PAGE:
The 7 Rs of cloud app modernization

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The 7 Rs of cloud app modernization

When someone says they want to modernize an application for the cloud, what exactly do they mean? Users have one perspective: They hope modernization brings improved experiences, higher reliability, faster performance, and, ideally, more frequent feature deployments. Architects, software developers, and devops enginees have different answers as to what app modernization means. That’s because there are several technical approaches to app modernization, and the optimal choice isn’t always obvious.

For example, a workflow app used by dozens of users written in the latest versions of Java and MySQL may be an easy lift and shift to a public cloud. This approach requires little code rewriting but likely requires configuration changes, updating the CI/CD, and rerunning test automations. On the other hand, if that same application is written in Cobol and runs on a mainframe, there’s a good chance it will need an overhaul before running in the cloud.

There are still several technical options in between lift and shift and a complete overhaul; these are known as the 7 Rs of cloud app modernization. There are minor differences from one source to another, but they represent the top-level modernization options well.

Factors to consider

Organizations have hundreds to thousands of legacy applications, apps with significant technical debt, and others with user or business benefits in a migration. Architects and technical leads often use different modernization approaches depending on the business need and technical challenges.

The first issues to consider are the impacts on business operations and users. Mission-critical, higher-usage apps will require different technical approaches than apps used episodically. Every modernization will require communication with users, testing, and training people on workflow changes.

Nitha Puthran, senior vice president of cloud and infrastructure at Persistent Systems, provides an overview of some of the business factors in selecting app modernization approaches and road maps. She says, “One of the biggest challenges organizations face is identifying and knowing which applications should be lifted and shifted, refactored, or rewritten and in what order. App modernizations require careful balancing speed to market with scalability, cost optimization, mitigating future technical debt, and operational downtime.”

Garth Fort, chief product officer at Splunk, shares how devops teams benefit from app modernizations. “There can be many benefits to a cloud migration, including reducing costs, improving security and resilience, and making it easier to scale service delivery for customers,” he says. “For devops teams, it can improve staff agility and productivity, enabling teams to focus on the customer experience.”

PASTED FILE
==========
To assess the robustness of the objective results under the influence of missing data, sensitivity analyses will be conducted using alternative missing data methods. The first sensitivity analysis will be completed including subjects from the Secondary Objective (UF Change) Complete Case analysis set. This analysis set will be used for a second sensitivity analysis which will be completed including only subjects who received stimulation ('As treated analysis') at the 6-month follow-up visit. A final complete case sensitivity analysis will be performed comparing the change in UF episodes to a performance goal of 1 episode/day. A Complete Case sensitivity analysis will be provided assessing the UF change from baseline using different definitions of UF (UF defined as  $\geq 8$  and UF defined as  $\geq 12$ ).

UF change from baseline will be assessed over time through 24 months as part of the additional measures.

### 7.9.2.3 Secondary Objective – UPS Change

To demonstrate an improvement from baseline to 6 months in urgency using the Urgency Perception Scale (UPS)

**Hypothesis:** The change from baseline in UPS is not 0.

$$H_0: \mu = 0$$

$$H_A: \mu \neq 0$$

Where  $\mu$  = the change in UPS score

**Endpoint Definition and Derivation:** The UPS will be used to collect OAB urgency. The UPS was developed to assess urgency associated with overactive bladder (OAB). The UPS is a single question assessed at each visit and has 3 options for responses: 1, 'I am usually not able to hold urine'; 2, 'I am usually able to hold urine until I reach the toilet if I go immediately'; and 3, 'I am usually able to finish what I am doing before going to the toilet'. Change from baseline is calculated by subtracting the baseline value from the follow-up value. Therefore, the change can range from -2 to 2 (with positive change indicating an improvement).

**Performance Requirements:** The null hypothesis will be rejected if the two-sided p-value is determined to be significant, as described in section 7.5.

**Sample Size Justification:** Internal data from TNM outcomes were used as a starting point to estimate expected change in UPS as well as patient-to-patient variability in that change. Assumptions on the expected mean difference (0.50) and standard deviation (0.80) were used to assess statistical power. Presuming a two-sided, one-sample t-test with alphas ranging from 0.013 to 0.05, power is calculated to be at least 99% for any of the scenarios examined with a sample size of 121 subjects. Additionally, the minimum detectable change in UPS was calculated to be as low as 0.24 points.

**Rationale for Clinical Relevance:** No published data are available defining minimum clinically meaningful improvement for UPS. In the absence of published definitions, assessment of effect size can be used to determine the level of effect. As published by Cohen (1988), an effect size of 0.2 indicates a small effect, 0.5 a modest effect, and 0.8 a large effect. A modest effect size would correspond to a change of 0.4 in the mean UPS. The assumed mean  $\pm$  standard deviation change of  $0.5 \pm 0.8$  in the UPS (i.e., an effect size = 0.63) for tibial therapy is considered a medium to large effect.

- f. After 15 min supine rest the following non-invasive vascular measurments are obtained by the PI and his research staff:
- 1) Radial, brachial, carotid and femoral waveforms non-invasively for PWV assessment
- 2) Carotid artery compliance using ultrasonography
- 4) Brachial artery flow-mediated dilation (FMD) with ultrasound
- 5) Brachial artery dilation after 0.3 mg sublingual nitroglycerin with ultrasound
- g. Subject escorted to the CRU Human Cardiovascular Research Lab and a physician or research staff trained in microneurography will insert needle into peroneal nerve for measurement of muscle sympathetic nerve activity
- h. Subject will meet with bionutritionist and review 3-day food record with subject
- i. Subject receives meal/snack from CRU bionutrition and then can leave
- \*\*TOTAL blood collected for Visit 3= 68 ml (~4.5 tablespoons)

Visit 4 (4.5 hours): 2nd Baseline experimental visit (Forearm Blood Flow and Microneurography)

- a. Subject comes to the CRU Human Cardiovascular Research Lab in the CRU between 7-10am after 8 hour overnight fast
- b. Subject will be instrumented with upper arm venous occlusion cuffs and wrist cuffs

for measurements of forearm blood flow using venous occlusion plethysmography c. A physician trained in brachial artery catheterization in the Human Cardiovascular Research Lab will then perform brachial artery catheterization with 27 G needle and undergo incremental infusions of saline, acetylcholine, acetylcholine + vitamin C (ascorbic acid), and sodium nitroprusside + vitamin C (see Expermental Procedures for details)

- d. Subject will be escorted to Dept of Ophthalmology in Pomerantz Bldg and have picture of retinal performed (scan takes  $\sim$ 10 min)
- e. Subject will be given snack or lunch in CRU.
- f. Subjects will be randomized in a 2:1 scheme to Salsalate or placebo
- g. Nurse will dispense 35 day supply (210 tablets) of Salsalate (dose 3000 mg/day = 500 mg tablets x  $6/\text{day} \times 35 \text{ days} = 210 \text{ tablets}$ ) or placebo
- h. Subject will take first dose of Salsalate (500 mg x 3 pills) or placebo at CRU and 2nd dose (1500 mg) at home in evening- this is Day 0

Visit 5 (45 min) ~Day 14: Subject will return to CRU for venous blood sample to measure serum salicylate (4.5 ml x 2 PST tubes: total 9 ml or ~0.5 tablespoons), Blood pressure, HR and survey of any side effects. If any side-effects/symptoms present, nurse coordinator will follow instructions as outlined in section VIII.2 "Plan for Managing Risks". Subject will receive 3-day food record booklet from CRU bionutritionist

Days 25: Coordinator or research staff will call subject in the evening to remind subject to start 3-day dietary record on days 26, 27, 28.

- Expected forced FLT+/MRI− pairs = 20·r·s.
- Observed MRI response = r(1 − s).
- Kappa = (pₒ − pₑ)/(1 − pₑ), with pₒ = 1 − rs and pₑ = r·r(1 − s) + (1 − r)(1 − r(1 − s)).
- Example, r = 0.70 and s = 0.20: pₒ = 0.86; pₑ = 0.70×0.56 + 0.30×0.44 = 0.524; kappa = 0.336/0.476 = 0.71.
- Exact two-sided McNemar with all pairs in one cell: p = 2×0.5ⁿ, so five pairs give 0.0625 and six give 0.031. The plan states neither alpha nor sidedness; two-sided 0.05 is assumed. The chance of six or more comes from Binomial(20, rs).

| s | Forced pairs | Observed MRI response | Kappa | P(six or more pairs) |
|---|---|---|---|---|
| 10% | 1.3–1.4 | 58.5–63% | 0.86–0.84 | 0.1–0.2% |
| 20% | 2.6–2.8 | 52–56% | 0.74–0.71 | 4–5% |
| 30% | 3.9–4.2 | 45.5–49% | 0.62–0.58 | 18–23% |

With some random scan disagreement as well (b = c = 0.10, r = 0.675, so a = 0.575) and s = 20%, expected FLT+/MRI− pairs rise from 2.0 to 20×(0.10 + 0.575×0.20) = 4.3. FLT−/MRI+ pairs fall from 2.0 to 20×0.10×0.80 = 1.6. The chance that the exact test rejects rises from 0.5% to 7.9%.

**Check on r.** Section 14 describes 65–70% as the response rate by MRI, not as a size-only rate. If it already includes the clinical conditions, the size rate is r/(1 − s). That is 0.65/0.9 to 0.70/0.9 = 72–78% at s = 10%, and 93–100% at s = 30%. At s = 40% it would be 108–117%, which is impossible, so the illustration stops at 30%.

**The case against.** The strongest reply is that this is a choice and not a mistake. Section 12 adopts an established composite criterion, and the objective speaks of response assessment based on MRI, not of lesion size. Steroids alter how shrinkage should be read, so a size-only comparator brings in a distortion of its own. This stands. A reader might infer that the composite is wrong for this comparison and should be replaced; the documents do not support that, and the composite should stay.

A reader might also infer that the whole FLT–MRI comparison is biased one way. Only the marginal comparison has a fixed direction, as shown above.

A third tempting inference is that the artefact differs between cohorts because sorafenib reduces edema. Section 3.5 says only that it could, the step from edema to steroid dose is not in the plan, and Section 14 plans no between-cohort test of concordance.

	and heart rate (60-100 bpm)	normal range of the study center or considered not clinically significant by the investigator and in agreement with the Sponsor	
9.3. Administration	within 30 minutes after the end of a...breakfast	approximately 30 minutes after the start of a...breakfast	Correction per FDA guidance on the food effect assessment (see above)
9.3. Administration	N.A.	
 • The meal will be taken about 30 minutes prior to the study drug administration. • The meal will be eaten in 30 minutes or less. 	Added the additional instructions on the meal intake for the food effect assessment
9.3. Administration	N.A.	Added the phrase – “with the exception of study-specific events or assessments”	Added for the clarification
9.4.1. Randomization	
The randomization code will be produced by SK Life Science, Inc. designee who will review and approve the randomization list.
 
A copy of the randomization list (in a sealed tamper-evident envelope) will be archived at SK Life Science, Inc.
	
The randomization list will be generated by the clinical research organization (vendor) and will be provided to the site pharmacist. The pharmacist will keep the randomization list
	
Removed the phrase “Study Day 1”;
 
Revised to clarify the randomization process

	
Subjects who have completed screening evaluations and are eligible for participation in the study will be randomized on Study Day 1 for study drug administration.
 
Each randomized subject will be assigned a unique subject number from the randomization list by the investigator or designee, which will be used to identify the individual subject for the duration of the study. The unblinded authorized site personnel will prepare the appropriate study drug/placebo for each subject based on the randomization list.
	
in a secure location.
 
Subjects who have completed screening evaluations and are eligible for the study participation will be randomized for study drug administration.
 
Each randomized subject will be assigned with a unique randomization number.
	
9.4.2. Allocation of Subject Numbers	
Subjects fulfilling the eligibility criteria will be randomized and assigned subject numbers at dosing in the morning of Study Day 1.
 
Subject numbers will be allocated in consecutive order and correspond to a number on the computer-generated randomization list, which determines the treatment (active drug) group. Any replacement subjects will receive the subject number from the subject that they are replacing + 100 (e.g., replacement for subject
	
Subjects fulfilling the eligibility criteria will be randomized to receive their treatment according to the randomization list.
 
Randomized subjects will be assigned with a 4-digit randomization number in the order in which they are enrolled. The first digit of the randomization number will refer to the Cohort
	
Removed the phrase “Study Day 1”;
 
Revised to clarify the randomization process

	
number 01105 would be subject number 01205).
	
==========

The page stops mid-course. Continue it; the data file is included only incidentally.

Devops teams and architects should review each app’s business, technical, operational, and security factors and then consider these approaches to app cloud modernization.

Retire apps that are no longer valuable

Still have apps to support dial-up connections, faxes, or other legacy ways of doing business? When apps perform functions that are no longer needed, the appropriate modernization strategy is to retire them.

Sometimes the decision to retire an app is clear cut: Business users have signed off on shutting it down, or retiring the app has no impact on business operations. But even when apps have low usage or perform a business function, their business value should be weighed against the modernization and ongoing support costs.

Amit Patel, senior vice president at Consulting Solutions, says, “To improve user experience, companies should consider the retire strategy. Quitting outdated legacy applications creates improved efficiencies, leading to a better user experience for your customers. The reduced attack surface also leads to stronger security.”

Replace apps with SaaS, commercial, or open source options      

Fort explains that replacement may be appropriate when proprietary solutions are no longer necessary. He says, “Replacing an app is when an organization stops relying on its own custom-built applications and migrates towards prebuilt third-party applications provided by a vendor and hosted on a cloud.”